Bergan v. Colvin

Filing 17

ORDER - IT IS THEREFORE ORDERED that the final decision of the Commissioner of Social Security is affirmed. The Clerk shall enter judgment accordingly and shall terminate this case. (See document for further details). Signed by Judge Neil V Wake on 4/25/14. (LAD)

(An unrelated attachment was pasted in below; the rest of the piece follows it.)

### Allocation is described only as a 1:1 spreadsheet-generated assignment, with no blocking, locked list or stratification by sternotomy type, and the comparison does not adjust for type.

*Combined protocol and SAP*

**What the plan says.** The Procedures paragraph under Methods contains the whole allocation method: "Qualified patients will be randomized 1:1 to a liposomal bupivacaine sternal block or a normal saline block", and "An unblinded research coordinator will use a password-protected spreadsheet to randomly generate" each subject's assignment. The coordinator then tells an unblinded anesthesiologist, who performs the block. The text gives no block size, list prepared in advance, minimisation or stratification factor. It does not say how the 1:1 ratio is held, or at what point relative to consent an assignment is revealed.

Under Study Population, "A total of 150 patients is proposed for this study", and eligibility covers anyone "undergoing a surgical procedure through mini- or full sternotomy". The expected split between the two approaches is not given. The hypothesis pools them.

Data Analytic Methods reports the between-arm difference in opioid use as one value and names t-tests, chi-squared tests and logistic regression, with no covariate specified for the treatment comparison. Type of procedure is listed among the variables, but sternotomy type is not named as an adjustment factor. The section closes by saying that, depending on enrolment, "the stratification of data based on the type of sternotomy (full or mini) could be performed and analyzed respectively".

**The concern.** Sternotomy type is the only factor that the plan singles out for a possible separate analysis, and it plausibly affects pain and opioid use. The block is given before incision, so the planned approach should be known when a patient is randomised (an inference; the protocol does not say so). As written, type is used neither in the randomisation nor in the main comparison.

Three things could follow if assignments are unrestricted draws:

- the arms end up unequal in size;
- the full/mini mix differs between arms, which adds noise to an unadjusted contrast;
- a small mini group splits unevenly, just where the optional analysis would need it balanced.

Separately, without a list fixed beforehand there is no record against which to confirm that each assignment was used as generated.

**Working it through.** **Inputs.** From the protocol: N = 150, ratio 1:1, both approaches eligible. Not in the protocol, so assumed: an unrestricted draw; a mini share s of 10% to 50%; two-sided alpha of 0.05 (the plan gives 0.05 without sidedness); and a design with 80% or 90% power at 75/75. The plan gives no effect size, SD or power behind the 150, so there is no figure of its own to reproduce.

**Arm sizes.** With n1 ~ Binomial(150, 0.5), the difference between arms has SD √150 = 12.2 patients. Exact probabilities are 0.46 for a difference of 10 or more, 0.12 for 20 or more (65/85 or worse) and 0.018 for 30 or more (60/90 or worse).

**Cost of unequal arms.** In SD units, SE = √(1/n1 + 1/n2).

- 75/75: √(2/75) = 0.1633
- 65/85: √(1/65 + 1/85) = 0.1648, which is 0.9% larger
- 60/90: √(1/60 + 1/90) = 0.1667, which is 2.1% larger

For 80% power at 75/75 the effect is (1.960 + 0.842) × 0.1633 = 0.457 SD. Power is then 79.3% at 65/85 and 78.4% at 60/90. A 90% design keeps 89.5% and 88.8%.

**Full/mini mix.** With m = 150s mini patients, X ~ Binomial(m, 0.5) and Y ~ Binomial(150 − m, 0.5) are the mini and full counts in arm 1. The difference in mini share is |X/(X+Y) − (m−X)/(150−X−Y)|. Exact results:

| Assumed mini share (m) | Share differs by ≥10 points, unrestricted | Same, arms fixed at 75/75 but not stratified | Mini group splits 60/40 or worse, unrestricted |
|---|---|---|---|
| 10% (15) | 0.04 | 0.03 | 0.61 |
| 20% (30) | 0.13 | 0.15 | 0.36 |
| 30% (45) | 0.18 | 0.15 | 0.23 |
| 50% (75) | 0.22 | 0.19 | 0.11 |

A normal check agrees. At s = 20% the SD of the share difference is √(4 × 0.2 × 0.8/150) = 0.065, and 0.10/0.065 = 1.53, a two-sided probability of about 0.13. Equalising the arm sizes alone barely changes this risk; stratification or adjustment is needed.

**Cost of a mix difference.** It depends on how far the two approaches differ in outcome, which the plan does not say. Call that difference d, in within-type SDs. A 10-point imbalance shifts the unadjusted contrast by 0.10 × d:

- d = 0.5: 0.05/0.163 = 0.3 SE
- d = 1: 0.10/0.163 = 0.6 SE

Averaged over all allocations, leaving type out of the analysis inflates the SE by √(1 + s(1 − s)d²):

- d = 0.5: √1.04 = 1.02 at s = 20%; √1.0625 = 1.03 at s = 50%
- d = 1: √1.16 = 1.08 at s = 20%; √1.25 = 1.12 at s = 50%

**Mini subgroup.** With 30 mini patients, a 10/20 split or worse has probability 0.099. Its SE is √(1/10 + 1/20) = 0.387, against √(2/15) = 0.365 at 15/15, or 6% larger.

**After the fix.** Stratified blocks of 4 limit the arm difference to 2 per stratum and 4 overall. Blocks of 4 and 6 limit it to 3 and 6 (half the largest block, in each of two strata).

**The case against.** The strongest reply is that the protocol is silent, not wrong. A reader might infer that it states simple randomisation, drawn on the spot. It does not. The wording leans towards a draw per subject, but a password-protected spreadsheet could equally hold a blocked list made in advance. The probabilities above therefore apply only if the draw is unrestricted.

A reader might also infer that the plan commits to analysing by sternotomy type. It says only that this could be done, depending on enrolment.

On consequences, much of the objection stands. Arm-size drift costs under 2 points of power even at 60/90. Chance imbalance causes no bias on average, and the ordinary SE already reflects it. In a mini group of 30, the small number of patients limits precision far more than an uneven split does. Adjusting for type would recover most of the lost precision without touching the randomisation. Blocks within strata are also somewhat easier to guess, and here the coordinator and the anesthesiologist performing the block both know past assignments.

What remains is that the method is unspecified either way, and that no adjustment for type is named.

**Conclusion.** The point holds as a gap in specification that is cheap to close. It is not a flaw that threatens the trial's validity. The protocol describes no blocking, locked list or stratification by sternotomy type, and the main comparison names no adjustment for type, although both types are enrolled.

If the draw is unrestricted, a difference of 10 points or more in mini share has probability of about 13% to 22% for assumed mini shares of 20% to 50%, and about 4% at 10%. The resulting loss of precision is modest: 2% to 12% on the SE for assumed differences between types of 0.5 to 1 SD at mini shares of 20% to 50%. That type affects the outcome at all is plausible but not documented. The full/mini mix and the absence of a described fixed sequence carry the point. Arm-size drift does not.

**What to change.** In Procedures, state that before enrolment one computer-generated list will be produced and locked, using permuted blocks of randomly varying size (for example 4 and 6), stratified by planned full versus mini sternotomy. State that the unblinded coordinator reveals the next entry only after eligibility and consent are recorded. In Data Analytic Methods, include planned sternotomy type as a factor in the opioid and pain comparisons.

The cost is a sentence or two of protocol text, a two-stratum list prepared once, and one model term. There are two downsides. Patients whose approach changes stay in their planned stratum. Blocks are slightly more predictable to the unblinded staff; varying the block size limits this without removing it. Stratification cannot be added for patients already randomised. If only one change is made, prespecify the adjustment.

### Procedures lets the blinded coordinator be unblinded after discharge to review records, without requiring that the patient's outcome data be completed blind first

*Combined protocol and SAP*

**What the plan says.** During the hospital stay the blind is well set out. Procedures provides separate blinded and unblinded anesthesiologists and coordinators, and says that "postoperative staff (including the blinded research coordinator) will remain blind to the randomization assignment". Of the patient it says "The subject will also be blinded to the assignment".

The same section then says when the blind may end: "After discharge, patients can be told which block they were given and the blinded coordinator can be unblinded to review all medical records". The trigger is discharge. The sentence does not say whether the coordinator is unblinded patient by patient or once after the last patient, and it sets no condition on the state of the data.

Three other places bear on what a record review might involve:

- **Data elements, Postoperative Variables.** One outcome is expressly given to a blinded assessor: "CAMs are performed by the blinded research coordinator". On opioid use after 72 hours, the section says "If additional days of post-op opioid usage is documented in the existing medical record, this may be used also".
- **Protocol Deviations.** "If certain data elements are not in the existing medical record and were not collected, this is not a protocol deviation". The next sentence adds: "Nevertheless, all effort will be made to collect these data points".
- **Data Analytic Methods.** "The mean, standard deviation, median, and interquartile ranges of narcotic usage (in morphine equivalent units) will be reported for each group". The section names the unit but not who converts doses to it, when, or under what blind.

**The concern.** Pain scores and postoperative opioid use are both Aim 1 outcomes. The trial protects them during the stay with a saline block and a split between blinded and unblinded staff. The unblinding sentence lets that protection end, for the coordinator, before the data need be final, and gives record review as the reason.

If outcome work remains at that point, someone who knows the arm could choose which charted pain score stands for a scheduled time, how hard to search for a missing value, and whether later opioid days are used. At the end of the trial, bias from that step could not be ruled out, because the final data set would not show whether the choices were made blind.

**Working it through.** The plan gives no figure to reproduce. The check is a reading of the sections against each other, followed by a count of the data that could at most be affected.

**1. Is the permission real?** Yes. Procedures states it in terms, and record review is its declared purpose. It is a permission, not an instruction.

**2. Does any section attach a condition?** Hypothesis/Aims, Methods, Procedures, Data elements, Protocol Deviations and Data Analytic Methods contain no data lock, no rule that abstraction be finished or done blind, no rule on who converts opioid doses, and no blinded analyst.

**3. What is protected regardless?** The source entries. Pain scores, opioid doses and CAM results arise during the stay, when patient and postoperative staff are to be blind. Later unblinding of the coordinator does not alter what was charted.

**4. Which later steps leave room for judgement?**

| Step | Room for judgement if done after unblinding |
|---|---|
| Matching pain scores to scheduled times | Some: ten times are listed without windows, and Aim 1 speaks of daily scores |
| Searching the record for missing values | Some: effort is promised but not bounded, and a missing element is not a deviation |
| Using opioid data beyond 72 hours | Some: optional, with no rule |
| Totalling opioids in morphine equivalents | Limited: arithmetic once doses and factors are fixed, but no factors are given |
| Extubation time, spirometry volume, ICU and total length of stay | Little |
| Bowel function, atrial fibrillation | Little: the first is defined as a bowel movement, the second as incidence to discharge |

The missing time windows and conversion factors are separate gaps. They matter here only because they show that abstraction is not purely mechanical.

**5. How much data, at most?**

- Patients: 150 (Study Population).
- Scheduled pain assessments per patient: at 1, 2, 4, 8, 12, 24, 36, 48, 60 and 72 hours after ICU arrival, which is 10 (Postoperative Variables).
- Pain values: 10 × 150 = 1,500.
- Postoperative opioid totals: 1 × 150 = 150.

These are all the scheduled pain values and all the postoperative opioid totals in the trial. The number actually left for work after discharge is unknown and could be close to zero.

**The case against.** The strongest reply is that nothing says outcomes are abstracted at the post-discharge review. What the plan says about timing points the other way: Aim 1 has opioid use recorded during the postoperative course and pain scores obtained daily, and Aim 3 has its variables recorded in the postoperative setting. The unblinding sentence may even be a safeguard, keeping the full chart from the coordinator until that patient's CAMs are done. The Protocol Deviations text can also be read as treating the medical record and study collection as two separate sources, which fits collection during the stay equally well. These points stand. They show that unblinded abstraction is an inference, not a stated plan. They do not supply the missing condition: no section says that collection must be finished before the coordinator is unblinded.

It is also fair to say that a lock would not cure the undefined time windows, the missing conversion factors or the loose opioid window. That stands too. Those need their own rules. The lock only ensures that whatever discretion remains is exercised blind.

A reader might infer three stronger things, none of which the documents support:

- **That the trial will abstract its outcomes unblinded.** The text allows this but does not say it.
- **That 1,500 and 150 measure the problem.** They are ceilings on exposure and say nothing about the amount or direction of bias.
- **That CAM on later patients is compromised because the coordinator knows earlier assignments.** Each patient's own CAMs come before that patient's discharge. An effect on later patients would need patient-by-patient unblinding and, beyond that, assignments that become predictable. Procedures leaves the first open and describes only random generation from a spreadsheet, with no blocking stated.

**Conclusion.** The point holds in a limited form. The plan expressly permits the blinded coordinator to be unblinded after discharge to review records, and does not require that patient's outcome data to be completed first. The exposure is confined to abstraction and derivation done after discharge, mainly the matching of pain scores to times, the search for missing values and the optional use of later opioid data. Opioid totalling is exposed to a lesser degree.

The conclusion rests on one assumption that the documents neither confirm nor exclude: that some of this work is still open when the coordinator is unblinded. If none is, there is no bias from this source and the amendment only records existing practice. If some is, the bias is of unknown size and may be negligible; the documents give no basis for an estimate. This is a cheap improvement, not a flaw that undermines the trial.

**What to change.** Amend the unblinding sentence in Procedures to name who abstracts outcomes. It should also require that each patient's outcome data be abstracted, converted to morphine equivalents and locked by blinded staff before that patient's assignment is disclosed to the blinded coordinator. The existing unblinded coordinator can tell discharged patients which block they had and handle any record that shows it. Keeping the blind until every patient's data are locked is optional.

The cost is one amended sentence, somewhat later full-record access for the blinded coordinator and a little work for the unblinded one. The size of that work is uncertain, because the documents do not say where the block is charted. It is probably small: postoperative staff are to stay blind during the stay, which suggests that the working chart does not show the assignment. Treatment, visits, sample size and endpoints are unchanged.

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1 WO 2 3 4 5 6 IN THE UNITED STATES DISTRICT COURT 7 FOR THE DISTRICT OF ARIZONA 8 9 Sherri Bergan, No. CV-13-00856-PHX-NVW Plaintiff, 10 11 v. 12 ORDER Carolyn W. Colvin, Acting Commissioner of Social Security, 13 Defendant. 14 15 Plaintiff Sherri Bergan seeks review under 42 U.S.C. § 405(g) of the final decision 16 of the Commissioner of Social Security (“the Commissioner”), which denied her 17 disability insurance benefits and supplemental security income under sections 216(i) and 18 223(d) of the Social Security Act. Because the decision of the Administrative Law Judge 19 (“ALJ”) is supported by substantial evidence and is not based on legal error, the 20 Commissioner’s decision will be affirmed. 21 I. BACKGROUND 22 A. 23 Plaintiff was born in August 1965. She completed high school and a few years of 24 college and worked as a waitress, administrative assistant, and timekeeper. She has low 25 back problems. She testified that the main reason she is unable to work is severe pain in 26 her leg caused by a back injury in 2007. She does not use an assistive device for walking, 27 such as crutches or a cane. 28 Factual Background 1 B. 2 On August 5, 2009, Plaintiff applied for disability insurance benefits and Procedural History 3 supplemental security income, alleging disability beginning March 20, 2009. 4 August 3, 2011, she appeared with her attorney and testified at a hearing before the ALJ. 5 A vocational expert also testified. On 6 On August 26, 2011, the ALJ issued a decision that Plaintiff was not disabled 7 within the meaning of the Social Security Act. The Appeals Council denied Plaintiff’s 8 request for review of the hearing decision, making the ALJ’s decision the 9 Commissioner’s final decision. On April 26, 2013, Plaintiff sought review by this Court. 10 II. STANDARD OF REVIEW 11 The district court reviews only those issues raised by the party challenging the 12 ALJ’s decision. See Lewis v. Apfel, 236 F.3d 503, 517 n.13 (9th Cir. 2001). The court 13 may set aside the Commissioner’s disability determination only if the determination is 14 not supported by substantial evidence or is based on legal error. Orn v. Astrue, 495 F.3d 15 625, 630 (9th Cir. 2007). Substantial evidence is more than a scintilla, less than a 16 preponderance, and relevant evidence that a reasonable person might accept as adequate 17 to support a conclusion considering the record as a whole. Id. In determining whether 18 substantial evidence supports a decision, the court must consider the record as a whole 19 and may not affirm simply by isolating a “specific quantum of supporting evidence.” Id. 20 As a general rule, “[w]here the evidence is susceptible to more than one rational 21 interpretation, one of which supports the ALJ’s decision, the ALJ’s conclusion must be 22 upheld.” Thomas v. Barnhart, 278 F.3d 947, 954 (9th Cir. 2002) (citations omitted). 23 III. FIVE-STEP SEQUENTIAL EVALUATION PROCESS 24 To determine whether a claimant is disabled for purposes of the Social Security 25 Act, the ALJ follows a five-step process. 20 C.F.R. § 404.1520(a). The claimant bears 26 the burden of proof on the first four steps, but the burden shifts to the Commissioner at 27 step five. Tackett v. Apfel, 180 F.3d 1094, 1098 (9th Cir. 1999). 28 -2- 1 At the first step, the ALJ determines whether the claimant is engaging in 2 substantial gainful activity. 20 C.F.R. § 404.1520(a)(4)(i). If so, the claimant is not 3 disabled and the inquiry ends. Id. At step two, the ALJ determines whether the claimant 4 has 5 § 404.1520(a)(4)(ii). If not, the claimant is not disabled and the inquiry ends. Id. At step 6 three, the ALJ considers whether the claimant’s impairment or combination of 7 impairments meets or medically equals an impairment listed in Appendix 1 to Subpart P 8 of 20 C.F.R. Pt. 404. § 404.1520(a)(4)(iii). If so, the claimant is automatically found to 9 be disabled. Id. If not, the ALJ proceeds to step four. At step four, the ALJ assesses the 10 claimant’s residual functional capacity and determines whether the claimant is still 11 capable of performing past relevant work. § 404.1520(a)(4)(iv). If so, the claimant is not 12 disabled and the inquiry ends. Id. If not, the ALJ proceeds to the fifth and final step, 13 where he determines whether the claimant can perform any other work based on the 14 claimant’s residual functional capacity, age, education, and work experience. 15 § 404.1520(a)(4)(v). If so, the claimant is not disabled. Id. If not, the claimant is 16 disabled. Id. a “severe” medically determinable physical or mental impairment. 17 At step one, the ALJ found that Plaintiff meets the insured status requirements of 18 the Social Security Act through December 31, 2011, and that she has not engaged in 19 substantial gainful activity since March 20, 2009. At step two, the ALJ found that 20 Plaintiff has the following severe impairment: lumbar stenosis with radiculopathy. At 21 step three, the ALJ determined that Plaintiff does not have an impairment or combination 22 of impairments that meets or medically equals an impairment listed in Appendix 1 to 23 Subpart P of 20 C.F.R. Pt. 404. 24 25 26 27 28 At step four, the ALJ found that Plaintiff: has the residual functional capacity to perform light work as defined in 20 CFR 404.1567(b); except for the following limitations: she is capable of standing and/or walking only two hours in an eight-hour workday; she is capable of frequently pushing and/or pulling with her lower extremities; and occasionally climbing ramps or stairs; but is precluded from climbing -3- 1 ladders, ropes or scaffolds. She is capable of occasionally balancing, bending, stooping, kneeling, crouching and crawling; but is precluded from all exposure to unprotected heights. 2 3 4 5 6 7 The ALJ further found that Plaintiff is capable of performing past relevant work as a timekeeper or administrative assistant. IV. ANALYSIS A. The ALJ Did Not Err in Weighing Medical Source Evidence. 1. Legal Standard 8 In weighing medical source opinions in Social Security cases, the Ninth Circuit 9 distinguishes among three types of physicians: (1) treating physicians, who actually treat 10 the claimant; (2) examining physicians, who examine but do not treat the claimant; and 11 (3) non-examining physicians, who neither treat nor examine the claimant. Lester v. 12 Chater, 81 F.3d 821, 830 (9th Cir. 1995). Generally, more weight should be given to the 13 opinion of a treating physician than to the opinions of non-treating physicians. Id. 14 Where a treating physician’s opinion is not contradicted by another physician, it may be 15 rejected only for “clear and convincing” reasons, and where it is contradicted, it may not 16 be rejected without “specific and legitimate reasons” supported by substantial evidence in 17 the record. Id. Factors that an ALJ may consider when evaluating any medical opinion 18 include “the amount of relevant evidence that supports the opinion and the quality of the 19 explanation provided; the consistency of the medical opinion with the record as a whole; 20 [and] the specialty of the physician providing the opinion.” Orn, 495 F.3d at 631. 21 2. Treating Physician Matthew Duke, D.O. 22 Plaintiff saw Dr. Duke of Southwest Family Practice on March 22, 2011, for 23 prescription refills. The progress note does not indicate that Dr. Duke examined Plaintiff, 24 reviewed any records, took any medical history, or identified any diagnosis. The record 25 does not include any evidence of actual treatment by Dr. Duke. 26 On July 25, 2011, Dr. Duke completed a Medical Assessment of Ability to Do 27 Work Related Physical Activities and a Pain Functional Capacity (RFC) Questionnaire. 28 -4- 1 He indicated a diagnosis of lumbar disc degenerative joint disease although there are no 2 records showing how he determined the diagnosis. He opined that the most Plaintiff can 3 lift and/or carry is less than 10 pounds, the longest she can stand or walk is less than 2 4 hours in an 8-hour work day, and the longest she can sit is less than one hour in an 8-hour 5 work day. He opined that she must alternate sitting and standing every 20 minutes and 6 can never climb, balance, stoop, kneel, crouch, or crawl. He stated that his finding 7 supporting these limitations is “severe pain, not safe for balance.” Also on July 25, 2011, 8 Plaintiff was discharged from physical therapy with no limitation on walking and only 9 mild limitations on sitting, bending, and recreational exercise. 10 Plaintiff contends that the ALJ erred by giving little weight to Dr. Duke’s opinion 11 because there is “ample objective evidence in the record to support Dr. Duke’s 12 assessments,” Dr. Duke did not discredit Plaintiff’s reported symptoms, and his opinion 13 “should be given greater weight based on the nature of the treatment relationship and the 14 consistency and supportability of the assessments when compared to the remainder of the 15 record.” The record does not show that Dr. Duke had any “treatment relationship” with 16 Plaintiff, only that she obtained prescription refills from him. Because the record does 17 not include any treatment notes, it is impossible to determine whether Dr. Duke had any 18 basis upon which to credit or discredit Plaintiff’s reported symptoms. Moreover, as the 19 ALJ found, Dr. Duke’s opinion is the only opinion evidence in the record that imposed 20 limitations greater than those included in the ALJ’s residual functional capacity 21 assessment. 22 3. Non-Examining State Agency Physicians 23 Plaintiff further contends that the ALJ erred by giving great weight to the opinions 24 of the non-examining state agency physicians, whom she does not identify. Plaintiff 25 alludes to the ALJ’s consideration of Alicia Blando, M.D., a state agency medical 26 consultant who reviewed the medical evidence of record and provided a residual 27 functional capacity assessment in April 2010. The ALJ found Dr. Blando’s opinion to be 28 consistent with the objective findings, opinion evidence, and the record as a whole. -5- 1 Plaintiff claims the ALJ erred by not providing independent support from the medical 2 evidence of record for this conclusion, but the ALJ did so in great detail, discussing 3 findings of physical examinations that were generally normal, successful treatment by 4 physical therapy and medication, lumbar spine MRI results, Plaintiff’s reported daily 5 activities, and pain management treatment notes. 6 7 8 Thus, the ALJ provided clear, convincing, specific, and legitimate reasons for giving little weight to Dr. Duke’s medical assessment. B. 9 The ALJ Did Not Err by Misinterpreting Evidence of the Severity of Plaintiff’s Back Problems. 10 Plaintiff contends that the ALJ misinterpreted evidence to the detriment of the 11 Plaintiff by noting that the physical therapy discharge notes dated July 25, 2011, 12 indicated “no limitation” with walking and “mild limitation” with sitting, bending, and 13 recreational exercise and not acknowledging that the initial physical therapy evaluation 14 on April 27, 2011, showed that Plaintiff reported moderate limitations in sitting and 15 walking and severe limitations in bending and recreational exercise before beginning 16 physical therapy. Plaintiff does not explain what error the ALJ committed by failing to 17 comment on her condition before she began the 8-week therapy she described as 18 successful. 19 Plaintiff also contends the ALJ misinterpreted the May 29, 2009 MRI report, 20 which stated the impression of “Large L5-S1 disc extrusion to the left with S1 nerve root 21 displacement,” and erred by concluding that “evidence of record reveals minimal 22 objective medical evidence supporting the severity of [Plaintiff’s] allegations.” Plaintiff 23 incorrectly equates “large disc extrusion” with the degree of any functional limitation 24 imposed by the disc extrusion. 25 Finally, Plaintiff improperly asks the Court to find error in the ALJ’s 26 determination of the severity of Plaintiff’s back problems by considering the fact that she 27 eventually had back surgery, which she testified Dr. Ferguson recommended “in the 28 beginning” and she refused. The surgery performed on May 23, 2013, was not in the -6- 1 administrative record closed on August 23, 2011, and therefore not considered in this 2 appeal from the administrative determination. 3 5 Substantial Evidence Supports the ALJ’s Determination that Plaintiff Does Not Have an Impairment or Combination of Impairments That Meets or Medically Equals the Severity of One of the Listed Impairments in 20 C.F.R. Part 404, Subpart P, Appendix 1. 6 Plaintiff contends that the ALJ erred by not finding that Plaintiff has an 7 impairment or combination of impairments that meets or medically equals Listing 8 1.04(A). To meet the requirements of a listing, a claimant must have a medically 9 determinable impairment that satisfies all of the criteria in the listing. 4 10 C. 20 C.F.R. § 404.1525(d). 11 Listing 1.04(A) requires a disorder of the spine, such as degenerative disc disease, 12 with evidence of “nerve root compression characterized by neuro-anatomic distribution 13 of pain, limitation of motion of the spine, motor loss (atrophy with associated muscle 14 weakness or muscle weakness) accompanied by sensory or reflex loss and, if there is 15 involvement of the lower back, positive straight-leg raising test (sitting and supine).” 16 “[A] report of atrophy is not acceptable as evidence of significant motor loss without 17 circumferential measurements of both thighs and lower legs, or both upper and lower 18 arms, as appropriate,” and must be accompanied by measure of the strength of the 19 muscles in question generally based on a grading system of 0 to 5. 20 Listing 1.00(B)(2)(a) defines functional loss as the inability to ambulate 21 effectively or perform fine and gross movements effectively on a sustained basis for any 22 reason, including pain. 23 effectively means an extreme limitation of the ability to walk; i.e., an impairment(s) that 24 interferes very seriously with the individual’s ability to independently initiate, sustain, or 25 complete activities.” Ineffective ambulation generally means the claimant is unable to 26 walk without the use of a walker, two crutches, or two canes. The ALJ “particularly 27 considered the criteria specified under section 1.00 generally of the Listing of Under Listing 1.00(B)(2)(b)(1), “[i]nability to ambulate 28 -7- 1 impairments” and concluded that “the medical evidence does not establish limitations of 2 Listing level security.” The ALJ elaborated: 10 Specifically, physical examinations were largely “normal,” “within normal limits,” and “unremarkable.” Findings repeatedly included “good” muscle strength, bulk and tone; “normal” gait; “normal” range of motion, flexion and extension; “unremarkable” sensory results; and “normal” deep tendon reflexes, with normal neurological findings as well (Exhibits 1F; 2F; 3F; 6F; 22F; 25F; 26F; 27F), despite positive MRI findings with nerve root pressure (Exhibit 25F). Additionally, the claimant uses no assistive device to ambulate and there has been no surgical intervention for her back impairment. Treatment was essentially routine and conservative in nature, consisting of physical therapy and epidural injections, with evidenced efficacy of the claimant’s physical therapy and medication regimen (Exhibits 23F; 25F). 11 Plaintiff contends “the record provides sufficient evidence to meet or medically 12 equal the requirements of Listing 1.04(A),” but she does not identify any evidence of 13 “motor loss (atrophy with associated muscle weakness or muscle weakness).” Plaintiff 14 cites to office visit notes showing decreased range of motion of the spine on several dates 15 in 2010, but the notes also show Plaintiff denied any muscular weakness or atrophy. 16 Similarly, she cites to the physical therapy initial evaluation in April 2011 to show she 17 reported low back pain with radicular symptoms down the left leg, but the evaluation also 18 states that testing showed minimal to moderate tightness in the lumbar paraspinal 19 muscles, negative straight-leg test, and negative quadrant test (L-Spine). Moreover, after 20 8 weeks of physical therapy, her gait and posture had returned to normal, her spine had 21 100% active range of motion, and her bilateral muscle strength was 5/5. 3 4 5 6 7 8 9 22 Therefore, the ALJ fully considered whether the medical evidence shows that 23 Plaintiff has an impairment or combination of impairments that meets or medically equals 24 the general requirements for any musculoskeletal listing, and substantial evidence 25 establishes that Plaintiff does not have an impairment or combination of impairments that 26 meets or medically equals Listing 1.04(A). 27 28 -8- 1 IT IS THEREFORE ORDERED that the final decision of the Commissioner of 2 Social Security is affirmed. 3 terminate this case. 4 The Clerk shall enter judgment accordingly and shall Dated this 25th day of April, 2014. 5 6 7 8 9 10 11 12 13 14 15 16 17 18 19 20 21 22 23 24 25 26 27 28 -9-